For me it was the concept of slavery, control and order vs. freedom, autonomy and chaos that really grabbed my attention. It really challenged my thoughts about the subject, and made it much less black and white as to which was 'right'. The magic system was also interesting, and the character development was very strong, too. It was the first sequel to make me like a character I had really disliked in book one, and it really played with my expectations as to what was going to happen, setting things up for the third and final book.

I really adore Nicholson's style and how he can take complex philosophical and psychological drama and weave in into a fantasy story. This helped inspire me to think of bigger, broader concepts in my own writing, and expect more from the fiction I read.

So thanks William, for broadened my horizons and raising my expectations!

2. In Transit (Brigid Brophy)

This was a huge surprise for me. As part of my Masters degree, I did a Literature and Gender module, and this was one of the books we studied. Now I NEVER, EVER would even DREAM of reading a literary novel, so this was a totally new experience. But it was fantastic. Brophy isn't one of the more well known female canon authors, like say Virginia Woolfe, but she knew how to write, and have fun doing it. This didn't come off as pretentious or obnoxious; it was just a romp of fun with a tonne of literary references, and I enjoyed it.

It took a while to get around the concept of no real plot, of course, but I started to enjoy picking out the references I knew (especially the ancient Greek ones) and studying the ones I didn't. The book is essentially about a character who is in an airport and 'forgets' their gender. A whole host of events happen, including a split narrative, weird formatting, jokes ranging from Odysseus and Orestes to Don Quixote, speculation on duality and the binarism of sex segregation, and everything else in between. You could just tell from reading it that the author was having immense fun writing and slipping in the references, and I'm very glad to have been introduced to it.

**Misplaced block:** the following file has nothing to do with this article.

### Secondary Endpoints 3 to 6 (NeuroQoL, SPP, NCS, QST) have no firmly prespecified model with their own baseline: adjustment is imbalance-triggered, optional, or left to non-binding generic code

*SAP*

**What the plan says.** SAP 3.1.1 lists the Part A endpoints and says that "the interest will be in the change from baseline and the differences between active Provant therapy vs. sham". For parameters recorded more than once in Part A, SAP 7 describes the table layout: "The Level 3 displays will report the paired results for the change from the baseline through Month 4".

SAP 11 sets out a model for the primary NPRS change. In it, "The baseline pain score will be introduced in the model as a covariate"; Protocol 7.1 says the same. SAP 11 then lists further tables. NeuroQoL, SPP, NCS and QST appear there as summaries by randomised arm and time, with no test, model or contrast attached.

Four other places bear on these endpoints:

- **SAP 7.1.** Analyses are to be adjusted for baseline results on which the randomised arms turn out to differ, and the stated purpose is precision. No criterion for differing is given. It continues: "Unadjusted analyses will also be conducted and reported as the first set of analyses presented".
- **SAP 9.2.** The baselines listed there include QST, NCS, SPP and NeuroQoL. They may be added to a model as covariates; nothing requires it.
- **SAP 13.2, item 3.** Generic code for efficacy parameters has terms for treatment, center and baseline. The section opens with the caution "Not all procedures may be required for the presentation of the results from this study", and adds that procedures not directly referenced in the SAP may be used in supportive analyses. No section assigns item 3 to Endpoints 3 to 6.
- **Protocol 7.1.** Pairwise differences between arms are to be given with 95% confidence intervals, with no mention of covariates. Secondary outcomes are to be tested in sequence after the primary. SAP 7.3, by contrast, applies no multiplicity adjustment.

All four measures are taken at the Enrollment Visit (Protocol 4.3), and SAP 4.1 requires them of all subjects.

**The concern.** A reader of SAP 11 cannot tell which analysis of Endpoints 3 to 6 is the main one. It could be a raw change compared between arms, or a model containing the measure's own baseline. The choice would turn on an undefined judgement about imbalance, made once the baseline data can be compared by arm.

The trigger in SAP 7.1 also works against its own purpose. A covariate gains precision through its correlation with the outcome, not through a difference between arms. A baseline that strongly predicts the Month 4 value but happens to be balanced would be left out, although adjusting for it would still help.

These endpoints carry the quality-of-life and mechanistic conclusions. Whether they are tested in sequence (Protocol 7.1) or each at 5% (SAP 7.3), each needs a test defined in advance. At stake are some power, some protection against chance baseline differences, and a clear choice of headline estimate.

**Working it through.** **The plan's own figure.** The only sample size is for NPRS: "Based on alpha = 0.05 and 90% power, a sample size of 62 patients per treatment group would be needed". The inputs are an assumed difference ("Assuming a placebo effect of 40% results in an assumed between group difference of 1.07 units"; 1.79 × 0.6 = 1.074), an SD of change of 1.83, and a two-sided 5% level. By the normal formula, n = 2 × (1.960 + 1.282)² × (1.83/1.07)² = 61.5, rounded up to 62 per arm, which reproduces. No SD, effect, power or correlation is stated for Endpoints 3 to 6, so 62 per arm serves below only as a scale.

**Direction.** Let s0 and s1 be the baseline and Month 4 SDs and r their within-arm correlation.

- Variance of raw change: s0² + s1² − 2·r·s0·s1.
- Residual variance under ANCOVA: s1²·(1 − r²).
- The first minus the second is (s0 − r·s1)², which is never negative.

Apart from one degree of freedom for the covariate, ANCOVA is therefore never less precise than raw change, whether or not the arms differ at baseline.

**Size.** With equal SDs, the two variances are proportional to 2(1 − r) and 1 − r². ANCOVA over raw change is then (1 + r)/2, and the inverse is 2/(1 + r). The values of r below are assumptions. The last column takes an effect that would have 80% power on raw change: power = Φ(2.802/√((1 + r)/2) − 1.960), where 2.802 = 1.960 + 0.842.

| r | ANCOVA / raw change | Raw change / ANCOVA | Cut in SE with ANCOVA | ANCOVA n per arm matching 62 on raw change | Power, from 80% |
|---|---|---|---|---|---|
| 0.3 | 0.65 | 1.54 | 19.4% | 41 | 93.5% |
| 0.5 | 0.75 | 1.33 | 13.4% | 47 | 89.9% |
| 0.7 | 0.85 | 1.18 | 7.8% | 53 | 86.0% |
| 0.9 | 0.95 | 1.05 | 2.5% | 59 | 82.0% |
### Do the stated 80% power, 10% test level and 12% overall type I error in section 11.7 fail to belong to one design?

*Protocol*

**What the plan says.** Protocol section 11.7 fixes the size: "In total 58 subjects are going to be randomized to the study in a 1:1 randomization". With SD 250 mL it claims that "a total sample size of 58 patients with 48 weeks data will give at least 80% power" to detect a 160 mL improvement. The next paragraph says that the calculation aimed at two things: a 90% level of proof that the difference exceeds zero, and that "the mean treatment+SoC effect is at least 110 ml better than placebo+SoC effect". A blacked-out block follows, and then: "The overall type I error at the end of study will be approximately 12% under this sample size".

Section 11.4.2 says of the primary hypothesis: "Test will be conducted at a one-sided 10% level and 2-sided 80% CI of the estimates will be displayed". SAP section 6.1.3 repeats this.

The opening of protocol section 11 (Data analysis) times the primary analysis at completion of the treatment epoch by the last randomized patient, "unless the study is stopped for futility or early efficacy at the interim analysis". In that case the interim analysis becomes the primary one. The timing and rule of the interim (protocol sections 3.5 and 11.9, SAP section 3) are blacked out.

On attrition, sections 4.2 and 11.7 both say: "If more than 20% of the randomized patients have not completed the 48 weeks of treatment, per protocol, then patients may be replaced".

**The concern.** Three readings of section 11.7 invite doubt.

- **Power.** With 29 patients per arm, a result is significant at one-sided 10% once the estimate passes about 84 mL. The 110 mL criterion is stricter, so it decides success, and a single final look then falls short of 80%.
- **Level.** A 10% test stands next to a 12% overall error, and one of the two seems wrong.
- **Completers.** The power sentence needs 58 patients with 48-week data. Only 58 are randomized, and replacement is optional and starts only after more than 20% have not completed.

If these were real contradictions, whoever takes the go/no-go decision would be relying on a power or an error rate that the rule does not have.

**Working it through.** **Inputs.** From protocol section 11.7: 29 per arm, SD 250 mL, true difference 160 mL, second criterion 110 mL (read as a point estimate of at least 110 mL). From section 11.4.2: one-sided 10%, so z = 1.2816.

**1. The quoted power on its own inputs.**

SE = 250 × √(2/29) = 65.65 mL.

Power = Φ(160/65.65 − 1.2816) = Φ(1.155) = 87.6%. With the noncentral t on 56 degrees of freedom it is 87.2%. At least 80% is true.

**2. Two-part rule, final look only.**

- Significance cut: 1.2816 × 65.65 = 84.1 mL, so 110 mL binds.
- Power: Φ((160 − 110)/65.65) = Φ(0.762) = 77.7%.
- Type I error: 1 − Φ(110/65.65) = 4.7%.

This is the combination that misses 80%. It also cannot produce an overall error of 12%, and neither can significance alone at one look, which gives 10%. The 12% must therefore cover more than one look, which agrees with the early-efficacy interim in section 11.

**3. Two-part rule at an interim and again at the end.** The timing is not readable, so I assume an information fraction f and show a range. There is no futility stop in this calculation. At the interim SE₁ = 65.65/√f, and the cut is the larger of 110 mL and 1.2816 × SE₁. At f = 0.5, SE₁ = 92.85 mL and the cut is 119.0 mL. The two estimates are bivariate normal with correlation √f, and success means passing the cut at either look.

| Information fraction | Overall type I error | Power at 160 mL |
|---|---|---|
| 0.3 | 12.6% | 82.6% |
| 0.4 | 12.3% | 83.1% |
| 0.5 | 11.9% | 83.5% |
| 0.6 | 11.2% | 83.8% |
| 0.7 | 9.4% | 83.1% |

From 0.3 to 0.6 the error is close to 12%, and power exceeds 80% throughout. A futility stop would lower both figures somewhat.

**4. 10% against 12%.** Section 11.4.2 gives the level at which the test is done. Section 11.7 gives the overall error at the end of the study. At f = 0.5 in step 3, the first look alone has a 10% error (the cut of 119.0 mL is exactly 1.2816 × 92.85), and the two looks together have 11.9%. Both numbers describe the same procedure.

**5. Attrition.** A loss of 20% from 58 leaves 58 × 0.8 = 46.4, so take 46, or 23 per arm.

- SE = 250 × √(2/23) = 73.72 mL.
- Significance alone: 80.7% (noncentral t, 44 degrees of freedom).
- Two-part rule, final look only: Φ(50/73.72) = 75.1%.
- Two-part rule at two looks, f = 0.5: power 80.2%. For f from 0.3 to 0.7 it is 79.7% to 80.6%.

That said, I probably won't be reading any more literary fiction, but this book will remain with me forever.

So thanks Brigid, for proving that not all literary fiction is dull and even those who aren't fans can enjoy!

1. Sabriel (Garth Nix)

I was introduced to this book by a friend, and it really had the biggest impact on me. It was the first YA book I read, introducing me to the genre, and it remains my all-time favourite book. It was also one of the many factors that spurred me to start writing with original characters and not simply fan fiction.

Where do I start? I love pretty much everything in it, from the characters, the concepts, the setting, you name it! It actually had a heroine who could DO things, who wasn't an impulsive child (like Lyra from Northern Lights), but a reserved young woman confident in her own ability, yet with enough doubts to make her real. Sabriel was magnificent, a protagonist I'd been yearning for and yet never found. The magic vs. technology concept was also good, as well as the idea that magic could be harmful. Having bells as weapons, too, were unique, and it isn't often you have a necromancer as your hero. And not a damn vampire in sight...

The plot was good, the action exciting, the romance didn't get in the way of the plot, and it had a fitting ending, too. It showed me that female protagonists didn't have to fit into the bossy, know-it-all stereotype (Hermione, I'm looking at you), and that gender shouldn't have to dictate what role in the story characters take; a big gripe I have with the modern paranormal novels of today which seem to have sent us back to the 1950s.

So thanks Garth, for creating a really memorable character, a fascinating story and some amazing concepts that I personally feel have yet to be matched!

What were the books that changed you? I'd love to know!

1 comment:

  1. My copy of Slaves Of The Mastery is still sitting in my TBR (to be read) pile... I really need to get to it soon...